Shocking to no one, I’m not a math major. The check arrives and I stick to a straight percentage on that tip because I suck on a very basic level. No, I’m not proud. However, you don’t need a slide rule to figure out that the amount of restaurants hitting the Twin Cities dining scene is a lot. Count them on both hands: a lot.
The most ambitious project of the year has to be the Brasserie Zentral project inside the Soo Line building in Minneapolis. Chef Russell and Desta Klein of St. Paul’s Meritage have three distinct places and almost all are ready and open. The first to open was Brasserie Zentral: a fine dining, gluten lover’s paradise. You haven’t tasted a schnitzel until you’ve supped on theirs. It’s a gorgeous setting for a date night. Order one of the dishes made for two, like the succulent roast chicken with the mahogany skin. Serving lunch, midday snacks, and dinner, it’s a welcome new spot for taking out of town business clients as well. Do not miss the cocktails mixed by Trish Gavin, either. Elegant and perfectly balanced, these are what they mean when the say “craft” cocktails.
That’s not all. They also recently launched Café Zentral in the skyway. The fresh, beautifully prepared food brings desk-side dining to a new level.
Finally, there’s a third new offering inside this building: Foreign Legion is ready to launch any day now and the space is absolutely stunning. The wine bar is serving by-the-bottle and -glass from a list selected by Nicolas Giraud, who also wrote the wine book of those served at Meritage. With a selection of small plates this place is a renaissance of the wine bar the likes of which we haven’t seen since the ’90s. If you work downtown, or have an event, this is the place to plan a happy hour destination.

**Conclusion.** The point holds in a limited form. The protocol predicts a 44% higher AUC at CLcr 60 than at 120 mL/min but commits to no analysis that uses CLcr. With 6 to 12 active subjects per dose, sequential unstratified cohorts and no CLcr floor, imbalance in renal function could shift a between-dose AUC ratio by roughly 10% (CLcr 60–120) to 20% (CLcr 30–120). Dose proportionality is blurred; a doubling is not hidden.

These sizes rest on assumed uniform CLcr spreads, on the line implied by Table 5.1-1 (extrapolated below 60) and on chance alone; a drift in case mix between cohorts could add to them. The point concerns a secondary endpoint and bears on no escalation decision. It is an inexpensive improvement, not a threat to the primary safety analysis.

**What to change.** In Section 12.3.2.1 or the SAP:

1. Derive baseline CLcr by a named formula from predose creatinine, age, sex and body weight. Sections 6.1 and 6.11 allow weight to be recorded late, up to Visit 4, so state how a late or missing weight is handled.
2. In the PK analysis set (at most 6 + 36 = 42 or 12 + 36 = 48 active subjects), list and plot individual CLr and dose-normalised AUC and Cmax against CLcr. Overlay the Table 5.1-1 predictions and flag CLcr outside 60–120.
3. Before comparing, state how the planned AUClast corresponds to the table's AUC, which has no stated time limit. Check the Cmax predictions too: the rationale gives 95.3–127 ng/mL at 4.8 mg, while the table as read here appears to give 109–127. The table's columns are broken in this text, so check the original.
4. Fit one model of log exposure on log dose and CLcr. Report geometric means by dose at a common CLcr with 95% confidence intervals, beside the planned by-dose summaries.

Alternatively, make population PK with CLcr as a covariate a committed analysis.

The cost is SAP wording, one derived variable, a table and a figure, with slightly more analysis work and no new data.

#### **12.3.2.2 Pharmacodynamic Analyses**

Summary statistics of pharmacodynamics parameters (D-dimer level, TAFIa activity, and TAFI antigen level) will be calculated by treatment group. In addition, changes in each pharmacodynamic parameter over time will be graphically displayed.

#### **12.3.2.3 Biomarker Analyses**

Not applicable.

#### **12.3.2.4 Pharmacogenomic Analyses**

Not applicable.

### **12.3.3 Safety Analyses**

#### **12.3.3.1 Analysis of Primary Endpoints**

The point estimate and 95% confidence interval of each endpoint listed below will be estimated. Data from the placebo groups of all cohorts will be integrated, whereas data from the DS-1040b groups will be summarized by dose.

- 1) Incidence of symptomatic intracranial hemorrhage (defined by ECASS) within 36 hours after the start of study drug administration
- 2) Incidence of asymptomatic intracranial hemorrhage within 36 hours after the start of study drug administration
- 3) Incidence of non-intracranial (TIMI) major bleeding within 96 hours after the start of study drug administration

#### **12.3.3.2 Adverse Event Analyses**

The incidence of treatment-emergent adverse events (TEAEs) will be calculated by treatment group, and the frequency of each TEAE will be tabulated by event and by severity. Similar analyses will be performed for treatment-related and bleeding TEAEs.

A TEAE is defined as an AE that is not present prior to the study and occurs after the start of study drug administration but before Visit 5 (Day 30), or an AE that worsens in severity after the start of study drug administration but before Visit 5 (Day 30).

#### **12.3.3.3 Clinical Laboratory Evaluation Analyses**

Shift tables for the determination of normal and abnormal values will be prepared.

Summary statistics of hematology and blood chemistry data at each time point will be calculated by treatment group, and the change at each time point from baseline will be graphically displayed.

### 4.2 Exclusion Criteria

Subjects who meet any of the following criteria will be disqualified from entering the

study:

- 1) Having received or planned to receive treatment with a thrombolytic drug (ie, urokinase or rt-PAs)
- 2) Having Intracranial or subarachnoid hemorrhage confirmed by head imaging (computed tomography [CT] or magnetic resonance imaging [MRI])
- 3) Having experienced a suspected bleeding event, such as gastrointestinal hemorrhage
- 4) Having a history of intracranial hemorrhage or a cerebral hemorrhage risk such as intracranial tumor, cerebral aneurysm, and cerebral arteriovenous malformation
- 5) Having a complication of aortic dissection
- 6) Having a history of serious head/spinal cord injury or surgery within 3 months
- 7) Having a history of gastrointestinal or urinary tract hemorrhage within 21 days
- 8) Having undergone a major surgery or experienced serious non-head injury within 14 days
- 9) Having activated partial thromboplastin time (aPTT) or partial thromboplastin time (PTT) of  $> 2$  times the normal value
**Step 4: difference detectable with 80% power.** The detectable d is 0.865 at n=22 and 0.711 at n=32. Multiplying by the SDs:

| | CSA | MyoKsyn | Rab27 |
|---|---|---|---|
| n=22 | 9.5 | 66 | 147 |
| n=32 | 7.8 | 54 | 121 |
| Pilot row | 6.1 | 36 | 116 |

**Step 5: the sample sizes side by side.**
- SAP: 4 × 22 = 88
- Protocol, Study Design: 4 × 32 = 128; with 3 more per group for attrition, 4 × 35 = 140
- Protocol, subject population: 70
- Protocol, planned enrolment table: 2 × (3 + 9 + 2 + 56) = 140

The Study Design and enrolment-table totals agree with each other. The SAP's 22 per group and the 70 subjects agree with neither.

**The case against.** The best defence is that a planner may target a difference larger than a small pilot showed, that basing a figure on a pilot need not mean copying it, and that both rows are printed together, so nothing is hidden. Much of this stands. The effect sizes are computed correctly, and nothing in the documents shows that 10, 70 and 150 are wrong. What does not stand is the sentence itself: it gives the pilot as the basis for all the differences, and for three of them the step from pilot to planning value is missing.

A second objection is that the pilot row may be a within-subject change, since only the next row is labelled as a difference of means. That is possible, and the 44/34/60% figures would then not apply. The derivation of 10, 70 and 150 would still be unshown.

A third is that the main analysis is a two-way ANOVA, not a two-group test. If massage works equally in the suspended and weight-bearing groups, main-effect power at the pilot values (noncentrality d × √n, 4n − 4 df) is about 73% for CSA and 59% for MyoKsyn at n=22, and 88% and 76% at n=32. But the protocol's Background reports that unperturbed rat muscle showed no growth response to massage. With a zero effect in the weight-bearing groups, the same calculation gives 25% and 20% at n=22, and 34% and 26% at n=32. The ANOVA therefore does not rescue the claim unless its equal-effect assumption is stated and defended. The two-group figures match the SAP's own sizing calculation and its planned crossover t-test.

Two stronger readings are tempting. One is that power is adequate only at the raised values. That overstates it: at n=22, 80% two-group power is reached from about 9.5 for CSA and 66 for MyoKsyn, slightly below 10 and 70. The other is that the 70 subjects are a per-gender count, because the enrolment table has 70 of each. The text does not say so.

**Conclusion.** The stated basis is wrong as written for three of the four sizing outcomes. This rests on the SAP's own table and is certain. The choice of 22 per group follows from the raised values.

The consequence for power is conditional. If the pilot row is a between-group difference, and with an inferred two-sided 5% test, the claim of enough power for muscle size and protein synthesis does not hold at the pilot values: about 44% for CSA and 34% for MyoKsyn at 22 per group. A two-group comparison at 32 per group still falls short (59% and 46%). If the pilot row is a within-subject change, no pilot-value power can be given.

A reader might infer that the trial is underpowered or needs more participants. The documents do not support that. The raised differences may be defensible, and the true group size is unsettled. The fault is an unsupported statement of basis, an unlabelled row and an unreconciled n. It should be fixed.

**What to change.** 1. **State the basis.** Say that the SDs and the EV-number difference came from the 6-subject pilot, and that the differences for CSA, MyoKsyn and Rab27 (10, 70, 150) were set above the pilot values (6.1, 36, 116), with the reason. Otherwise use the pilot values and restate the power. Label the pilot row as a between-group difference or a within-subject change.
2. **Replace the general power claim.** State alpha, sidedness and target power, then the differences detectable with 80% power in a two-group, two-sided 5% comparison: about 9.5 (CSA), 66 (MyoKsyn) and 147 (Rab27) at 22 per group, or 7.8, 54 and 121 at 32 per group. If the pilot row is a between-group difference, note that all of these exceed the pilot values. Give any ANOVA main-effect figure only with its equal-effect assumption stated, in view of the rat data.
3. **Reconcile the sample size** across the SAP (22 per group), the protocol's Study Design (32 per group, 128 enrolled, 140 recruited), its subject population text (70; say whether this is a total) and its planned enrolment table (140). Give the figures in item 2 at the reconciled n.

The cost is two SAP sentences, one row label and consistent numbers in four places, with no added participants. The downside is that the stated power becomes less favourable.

It’s not too late to hit the gorgeous patio atop the new Libertine and get yourself a bone marrow luge. The restaurant isn’t the first collaboration between James Beard Award-winning chef Tim McKee and the restaurant group Parasole (they also own Chino Latino, Manny’s Steakhouse, Salut, Mozza Mia, and more.) But, this is the first time that McKee chose the concept and stamped his name on the menu. He’s brought in chef Stephan Hesse to run the kitchen. Hesse and McKee both opened Masu in Northeast and the Mall of America as well. The interior dining room is swank, but comfortable, with plenty of windows along Lake Street to take in the Uptown sights.
The menu is meat-heavy and listed by animal, although there is a little section of dishes prepared with plants or simply “not animals.” Carnivores and whiskey fans will love the bone marrow. Scoop up all the delicious meat jelly and request a shot of whiskey poured straight down the bone into your awaiting mouth. Or stick to traditional eats like their fantastic French fries and char-kissed steaks. Don’t miss the oysters. The cocktail list was written by the one and only Johnny Michaels, who made his name while running the bar at La Belle Vie (and writing the Northstar Bartenders Guild book). The non-alcoholic drinks are given every bit as much attention and layers of flavors as the spiked ones.